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Given Germany's high-profile attachment to privacy, it's always interesting to hear about ways in which its spies have been ignoring that tradition. Here, for example, is a story in the German newspaper Die Zeit about the country's foreign intelligence agency BND gathering metadata from millions of phone records every day: Zeit Online has learned from secret BND documents that five agency locations are involved in gathering huge amounts of metadata. Metadata vacuumed up across the world -- 220 million pieces of it every single day -- flows into BND branch offices in the German towns of Schöningen, Reinhausen, Bad Aibling and Gablingen. There, they are stored for between a week and six months and sorted according to still-unknown criteria. Exactly where the BND obtains the data remains unclear. The Bundestag [German parliament] committee investigating the NSA spying scandal has uncovered that the German intelligence agency intercepts communications traveling via both satellites and Internet cables. The 220 million metadata are only one part of what is amassed from these eavesdropping activities. It is certain that the metadata only come from "foreign dialed traffic," in other words, from telephone conversations and text messages that are held and sent via mobile telephony and satellites. As in the US and UK, the German spies attempt to pull the "it's only metadata, so it's not surveillance" trick: Many people don't realize how much information can be derived from metadata -- and the BND is working hard to keep it that way. For example, during hearings before the Bundestag committee investigating the NSA affair, intelligence officials have consistently spoken about "routine traffic" whenever they have actually meant metadata. Given that the German word for "traffic" is the same as that for "intercourse," this has sounded more like bad sex and has aimed to obscure the fact that hidden behind it was comprehensive, groundless and massive surveillance. What's more, the officials have argued that they are permitted to vacuum up this kind of routine traffic all over the world without any restrictions and to use it as they see fit. However, Peter Schaar doesn't share this view at all. Instead, the German government's former commissioner for data protection and freedom of information believes that metadata should also be protected by the basic right of privacy of correspondence, posts and telecommunications guaranteed by Article 10 of Germany’s Basic Law. This long and interesting report is important for the insight it gives us about what the BND is up to -- despite Germany's stringent laws -- as well as the news that the German intelligence service passes 500 million pieces of metadata to the NSA every month. General Michael Hayden, former director of the NSA and the CIA, famously said: "We kill people based on metadata." That means privacy-loving Germany could be implicated in some of those deaths. And there's another aspect to the story worth noting. Nowhere does Die Zeit say that this information comes from Edward Snowden. Once again, it looks as if his example is inspiring others to shine a little light on the murky world of surveillance. Follow me @glynmoody on Twitter or identi.ca, and +glynmoody on Google+ Permalink | Comments | Email This Story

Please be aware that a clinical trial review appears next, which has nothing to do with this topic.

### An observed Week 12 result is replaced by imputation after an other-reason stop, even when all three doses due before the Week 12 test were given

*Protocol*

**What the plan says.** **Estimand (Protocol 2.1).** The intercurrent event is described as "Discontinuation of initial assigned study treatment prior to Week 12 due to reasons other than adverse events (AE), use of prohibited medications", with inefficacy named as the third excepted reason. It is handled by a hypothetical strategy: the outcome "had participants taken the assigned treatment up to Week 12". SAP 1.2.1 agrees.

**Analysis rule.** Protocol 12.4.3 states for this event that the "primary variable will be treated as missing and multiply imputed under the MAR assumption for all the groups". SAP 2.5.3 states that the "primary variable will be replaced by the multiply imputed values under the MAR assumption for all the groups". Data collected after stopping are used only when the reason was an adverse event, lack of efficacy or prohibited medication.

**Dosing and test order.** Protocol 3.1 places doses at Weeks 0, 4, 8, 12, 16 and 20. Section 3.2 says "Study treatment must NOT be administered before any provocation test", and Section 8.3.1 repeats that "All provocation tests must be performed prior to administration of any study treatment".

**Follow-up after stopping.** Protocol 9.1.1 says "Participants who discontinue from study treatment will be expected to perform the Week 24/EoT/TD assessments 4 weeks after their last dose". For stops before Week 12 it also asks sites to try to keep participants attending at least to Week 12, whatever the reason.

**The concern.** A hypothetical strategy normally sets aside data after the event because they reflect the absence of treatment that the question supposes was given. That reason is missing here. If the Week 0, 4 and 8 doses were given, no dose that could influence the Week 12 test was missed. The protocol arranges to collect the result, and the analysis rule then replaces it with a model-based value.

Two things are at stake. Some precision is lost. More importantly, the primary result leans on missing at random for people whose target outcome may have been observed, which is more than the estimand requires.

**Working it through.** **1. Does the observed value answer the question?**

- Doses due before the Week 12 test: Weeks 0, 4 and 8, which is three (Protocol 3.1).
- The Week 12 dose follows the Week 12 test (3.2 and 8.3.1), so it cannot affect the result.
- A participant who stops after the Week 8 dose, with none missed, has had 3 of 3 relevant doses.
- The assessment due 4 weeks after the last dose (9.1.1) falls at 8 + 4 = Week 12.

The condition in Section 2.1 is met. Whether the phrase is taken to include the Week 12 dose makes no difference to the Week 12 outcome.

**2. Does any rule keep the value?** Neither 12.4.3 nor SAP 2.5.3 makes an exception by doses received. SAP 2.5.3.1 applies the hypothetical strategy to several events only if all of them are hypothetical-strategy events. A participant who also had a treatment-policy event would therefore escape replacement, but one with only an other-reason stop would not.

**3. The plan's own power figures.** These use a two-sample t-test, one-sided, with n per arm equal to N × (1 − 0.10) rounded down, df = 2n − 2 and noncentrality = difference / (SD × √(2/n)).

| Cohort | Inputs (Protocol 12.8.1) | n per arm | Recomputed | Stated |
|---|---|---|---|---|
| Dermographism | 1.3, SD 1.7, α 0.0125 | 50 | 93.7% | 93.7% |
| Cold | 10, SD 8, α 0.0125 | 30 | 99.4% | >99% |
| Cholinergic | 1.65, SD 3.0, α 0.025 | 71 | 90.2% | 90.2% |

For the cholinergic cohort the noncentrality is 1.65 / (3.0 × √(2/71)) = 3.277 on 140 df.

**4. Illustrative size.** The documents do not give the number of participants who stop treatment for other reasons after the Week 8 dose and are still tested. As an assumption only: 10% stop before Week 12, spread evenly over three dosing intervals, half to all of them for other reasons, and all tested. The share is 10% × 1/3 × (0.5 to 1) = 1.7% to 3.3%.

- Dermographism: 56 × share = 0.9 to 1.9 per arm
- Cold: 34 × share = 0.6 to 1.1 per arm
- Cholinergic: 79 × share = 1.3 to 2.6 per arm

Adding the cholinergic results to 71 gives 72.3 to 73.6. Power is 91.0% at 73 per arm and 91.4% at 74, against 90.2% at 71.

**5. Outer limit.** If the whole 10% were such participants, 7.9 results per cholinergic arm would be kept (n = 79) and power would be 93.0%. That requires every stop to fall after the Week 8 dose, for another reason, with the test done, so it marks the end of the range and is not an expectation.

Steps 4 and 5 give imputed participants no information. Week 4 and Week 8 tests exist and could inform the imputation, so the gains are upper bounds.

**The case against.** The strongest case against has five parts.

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An estimated 285 million people (worldwide) have some blindness or visual impairment. About 43% of those visually impaired around the world are people who need glasses but don't have them. However, there are obviously blind people who have more severe vision problems that are more technologically difficult to fix. Some kids with blindness are learning how to echolocate nowadays, but that's a skill that gets harder to learn as a person ages. Here are just a few other ways that might restore vision to people someday. A chemical injection into mouse eyes has been shown to make "blind" cells in the retina sensitive to light again. The effects of acrylamide-azobenzene-quaternary ammonium (AAQ) eventually wears, but it is far less invasive than retinal implants or other procedures. [url] Retinal prostheses are being developed, too. However, implants require an invasive surgical procedure, and so far the resolution isn't quite comparable to a Geordi La Forge visor. [url] Eye injuries are a serious problem for the military, so doctors are coming up with plausible ways to perform entire eye transplants. The University of California, San Diego School of Medicine has some funding to work on eye transplants and how to regrow cells to mend severed optic nerves. [url] If you'd like to read more awesome and interesting stuff, check out this unrelated (but not entirely random!) Techdirt post via StumbleUpon.Permalink | Comments | Email This Story

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So, last week, the FTC came down on revenge porn's Craig Brittain, and this week another big revenge porn/extortionist Kevin Bollaert was found guilty by a jury for his revenge porn site, YouGotPosted.com. As we wrote when he got arrested, the claims against him that made sense were the extortion claims, and he was found guilty on six extortion counts, along with 20 counts for identity fraud. No verdict was reached on charges of conspiracy. As with Brittain's "David Blade III" and his "TakedownLawyer/Takedownhammer" website, Bollaert's YouGotPosted directed people to a website called ChangeMyReputation, where they could pay $300 to $350 to get their photos taken down off the site. That's where the extortion charges come in. It's good to see these guys go down for what they did, but some of the specifics do matter. It's unclear from the posted reports so far what the specific charges he was found guilty for cover, and whether or not some of them were the ones we pointed out initially that could be seen as problematic. It's also quite possible that Bollaert will appeal -- at which point the specifics will become a lot more important. It does seem likely that some of what he did was very much criminal extortion, as the jury found, but one hopes that the nature of what he was doing and the type of site didn't cloud the issue, such that he was also blamed for protected activity or activity by users in addition to his own activities. It's easy to want to see someone like Bollaert be taken down on criminal charges -- but we should worry about precedents that may later apply to other site operators who aren't running revenge porn sites.Permalink | Comments | Email This Story